Saturday, April 18, 2020

A Few Quotes To Power A Question Of Some Importance

     The novel of ideas is a largely abandoned form of expression today. In part, that ‘s because most such books won’t sell. People read fiction primarily to be entertained. A novel too concerned with ideas is unlikely to entertain adequately. But it’s also because far too many people are made uncomfortable by any idea that demands that they separate themselves, even temporarily, from their usual patterns of thought.

     Below are a few snippets from one novel of ideas that was widely read. I regard it as one of the finest novels of the Twentieth Century. (Before you ask: No, it’s not one of mine, and it’s not Atlas Shrugged.) The dialogue below is between two very bright men: one a scientist, the other a writer and thinker. The scientist has been thwarted professionally by a colleague with immense power, though that power is unacknowledged as such:

     “He uses you where he can, and where he can’t, he prevents you from publishing, from teaching, even from working. Right? In other words, he has power over you. Where does he get it from? Not from vested authority, there isn’t any. Not from intellectual excellence, he hasn’t any. He gets it from the innate cowardice of the average human mind. Public opinion! That’s the power structure he’s part of, and knows how to use.”

     The scientist is reluctant to confront what his friend has suggested. He calls it “crazy talk.” The writer demurs:

     “What drives people crazy is trying to live outside reality. Reality is terrible. It can kill you. Given time, it certainly will kill you. The reality is pain—you said that! But it’s the lies, the evasions of reality, that drive you crazy. It’s the lies that make you want to kill yourself.”

     The scientist continues to grope for reasons to disbelieve:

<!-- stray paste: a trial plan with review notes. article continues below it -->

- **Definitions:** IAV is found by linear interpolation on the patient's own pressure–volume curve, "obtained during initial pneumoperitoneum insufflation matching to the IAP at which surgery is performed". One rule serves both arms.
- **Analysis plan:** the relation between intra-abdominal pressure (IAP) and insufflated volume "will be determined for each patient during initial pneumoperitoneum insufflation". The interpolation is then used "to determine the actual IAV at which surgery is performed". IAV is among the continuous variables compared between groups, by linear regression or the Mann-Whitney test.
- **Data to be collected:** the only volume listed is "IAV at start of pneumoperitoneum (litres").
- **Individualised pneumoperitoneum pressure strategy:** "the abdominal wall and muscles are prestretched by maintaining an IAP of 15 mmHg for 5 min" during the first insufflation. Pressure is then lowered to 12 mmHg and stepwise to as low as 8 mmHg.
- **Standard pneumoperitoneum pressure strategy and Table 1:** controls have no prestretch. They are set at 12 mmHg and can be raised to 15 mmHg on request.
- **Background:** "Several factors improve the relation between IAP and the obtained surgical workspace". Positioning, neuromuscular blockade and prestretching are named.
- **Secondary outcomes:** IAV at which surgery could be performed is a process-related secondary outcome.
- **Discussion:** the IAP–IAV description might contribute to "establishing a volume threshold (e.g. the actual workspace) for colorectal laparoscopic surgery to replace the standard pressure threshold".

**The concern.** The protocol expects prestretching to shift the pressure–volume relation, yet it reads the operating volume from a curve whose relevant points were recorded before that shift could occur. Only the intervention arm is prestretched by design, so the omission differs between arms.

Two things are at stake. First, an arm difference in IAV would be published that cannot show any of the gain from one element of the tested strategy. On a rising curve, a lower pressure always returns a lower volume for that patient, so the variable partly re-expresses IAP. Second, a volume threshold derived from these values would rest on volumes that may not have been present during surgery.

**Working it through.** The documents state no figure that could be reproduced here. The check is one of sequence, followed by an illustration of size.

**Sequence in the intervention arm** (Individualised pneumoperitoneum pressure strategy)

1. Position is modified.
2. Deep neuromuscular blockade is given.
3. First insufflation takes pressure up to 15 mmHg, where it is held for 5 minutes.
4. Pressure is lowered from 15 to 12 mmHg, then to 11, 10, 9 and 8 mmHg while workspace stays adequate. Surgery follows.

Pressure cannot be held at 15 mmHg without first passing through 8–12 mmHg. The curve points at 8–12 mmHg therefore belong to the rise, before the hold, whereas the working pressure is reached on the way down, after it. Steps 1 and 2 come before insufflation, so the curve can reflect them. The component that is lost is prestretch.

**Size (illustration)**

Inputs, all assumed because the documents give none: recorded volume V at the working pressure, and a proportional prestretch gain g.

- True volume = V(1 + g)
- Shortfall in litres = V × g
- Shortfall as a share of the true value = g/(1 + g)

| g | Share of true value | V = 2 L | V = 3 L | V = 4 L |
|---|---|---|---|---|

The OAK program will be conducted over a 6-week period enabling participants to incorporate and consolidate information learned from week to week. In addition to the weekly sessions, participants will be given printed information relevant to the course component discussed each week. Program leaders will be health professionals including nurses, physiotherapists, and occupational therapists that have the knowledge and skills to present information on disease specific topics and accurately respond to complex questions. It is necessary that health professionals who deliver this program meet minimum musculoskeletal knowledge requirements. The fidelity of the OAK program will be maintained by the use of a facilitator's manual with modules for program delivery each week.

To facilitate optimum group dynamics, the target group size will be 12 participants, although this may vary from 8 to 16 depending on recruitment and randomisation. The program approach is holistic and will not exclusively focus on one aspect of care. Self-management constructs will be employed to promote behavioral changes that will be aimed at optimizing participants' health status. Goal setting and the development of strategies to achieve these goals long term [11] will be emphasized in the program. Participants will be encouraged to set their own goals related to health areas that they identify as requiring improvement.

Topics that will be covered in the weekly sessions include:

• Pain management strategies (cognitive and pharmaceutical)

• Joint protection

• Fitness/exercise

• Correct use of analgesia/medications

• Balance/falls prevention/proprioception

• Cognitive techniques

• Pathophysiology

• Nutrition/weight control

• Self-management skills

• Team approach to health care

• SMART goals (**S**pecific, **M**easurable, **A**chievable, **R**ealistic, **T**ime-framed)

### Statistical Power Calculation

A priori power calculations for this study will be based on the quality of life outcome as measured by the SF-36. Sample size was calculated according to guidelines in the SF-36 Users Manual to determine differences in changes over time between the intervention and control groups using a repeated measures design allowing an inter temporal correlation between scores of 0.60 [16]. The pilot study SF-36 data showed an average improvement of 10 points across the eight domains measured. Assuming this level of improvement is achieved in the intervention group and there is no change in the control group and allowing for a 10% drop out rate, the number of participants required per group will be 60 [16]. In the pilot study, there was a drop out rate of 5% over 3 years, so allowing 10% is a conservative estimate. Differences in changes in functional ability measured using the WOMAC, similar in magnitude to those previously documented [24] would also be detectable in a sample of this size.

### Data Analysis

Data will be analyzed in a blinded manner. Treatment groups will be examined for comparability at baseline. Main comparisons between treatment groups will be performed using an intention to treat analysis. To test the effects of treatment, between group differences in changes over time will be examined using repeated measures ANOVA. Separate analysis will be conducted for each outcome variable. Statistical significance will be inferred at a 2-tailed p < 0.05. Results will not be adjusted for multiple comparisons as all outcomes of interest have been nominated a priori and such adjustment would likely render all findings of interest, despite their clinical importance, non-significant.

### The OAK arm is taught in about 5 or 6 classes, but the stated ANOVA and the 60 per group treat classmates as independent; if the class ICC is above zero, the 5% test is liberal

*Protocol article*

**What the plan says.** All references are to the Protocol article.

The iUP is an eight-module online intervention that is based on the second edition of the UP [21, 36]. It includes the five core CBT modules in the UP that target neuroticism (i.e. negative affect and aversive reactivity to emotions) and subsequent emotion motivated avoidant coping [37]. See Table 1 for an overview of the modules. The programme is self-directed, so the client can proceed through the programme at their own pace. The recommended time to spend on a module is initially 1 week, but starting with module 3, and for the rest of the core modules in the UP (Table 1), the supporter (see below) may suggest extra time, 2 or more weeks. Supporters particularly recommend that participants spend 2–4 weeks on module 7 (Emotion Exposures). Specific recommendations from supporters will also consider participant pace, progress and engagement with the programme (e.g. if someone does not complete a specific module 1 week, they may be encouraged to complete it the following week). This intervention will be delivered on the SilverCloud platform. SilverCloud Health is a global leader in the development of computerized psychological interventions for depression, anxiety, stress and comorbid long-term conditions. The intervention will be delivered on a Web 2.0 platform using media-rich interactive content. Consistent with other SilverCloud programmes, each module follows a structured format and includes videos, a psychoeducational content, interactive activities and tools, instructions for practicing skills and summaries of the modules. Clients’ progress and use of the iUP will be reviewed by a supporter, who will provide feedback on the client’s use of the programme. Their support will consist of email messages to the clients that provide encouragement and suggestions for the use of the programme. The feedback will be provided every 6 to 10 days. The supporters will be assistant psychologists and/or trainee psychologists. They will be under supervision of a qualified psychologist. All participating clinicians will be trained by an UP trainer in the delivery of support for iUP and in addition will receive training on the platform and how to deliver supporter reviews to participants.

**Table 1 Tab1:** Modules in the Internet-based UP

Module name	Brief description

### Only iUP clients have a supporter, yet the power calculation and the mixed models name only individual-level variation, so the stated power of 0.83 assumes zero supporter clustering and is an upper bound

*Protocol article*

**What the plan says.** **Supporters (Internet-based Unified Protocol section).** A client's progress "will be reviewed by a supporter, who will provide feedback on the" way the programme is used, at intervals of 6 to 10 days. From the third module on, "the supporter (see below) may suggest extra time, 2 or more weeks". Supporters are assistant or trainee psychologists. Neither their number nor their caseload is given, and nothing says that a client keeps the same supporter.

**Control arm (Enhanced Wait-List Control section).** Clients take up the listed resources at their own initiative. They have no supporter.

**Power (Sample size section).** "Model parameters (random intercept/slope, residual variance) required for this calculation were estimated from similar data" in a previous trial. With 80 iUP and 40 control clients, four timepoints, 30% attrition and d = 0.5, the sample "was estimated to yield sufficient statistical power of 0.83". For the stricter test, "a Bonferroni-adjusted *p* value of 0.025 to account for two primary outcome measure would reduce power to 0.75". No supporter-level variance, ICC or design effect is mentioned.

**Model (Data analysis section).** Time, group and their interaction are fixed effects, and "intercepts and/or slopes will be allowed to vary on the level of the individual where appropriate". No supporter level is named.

“Look, brother,” he said at last. “It’s not our society that frustrates individual creativity. It’s the poverty of our world. This planet wasn’t meant to support civilization. If we let one another down, if we don’t give up our personal desires to the common good, nothing, nothing on this barren world can save us. Human solidarity is our only resource.”

     The writer’s reply:

     “Solidarity, yes! Even there, where food falls out of the trees, even there our founder said that human solidarity is our one hope. But we’ve betrayed that hope. We’ve let cooperation become obedience. Back there they have government by the minority. Here we have government by the majority. But it is government! The social conscience isn’t a living thing any more, but a machine, a power machine, controlled by bureaucrats!”…

     “In the early years of the Settlement we were aware of that, on the lookout for it. People discriminated very carefully then between administering things and governing people. They did it so well that we forgot that the will to dominance is as central in human beings as the impulse to mutual aid is, and has to be trained in each individual, in each new generation. Nobody’s born free any more than he’s born civilized!”

     Ultimately, the scientist comes to see and understand what his writer friend has been talking about:

     “You said it—you should have refused to go there. I said it as soon as I got here: I’m a free man, I didn’t have to come here! . . . We always think it, and say it, but we don’t do it. We keep our initiative tucked away safe in our mind, like a room where we can come and say, ‘I don’t have to do anything, I make my own choices, I’m free.’ And then we leave the little room in our mind, and go where PDC posts us, and stay till we’re reposted.”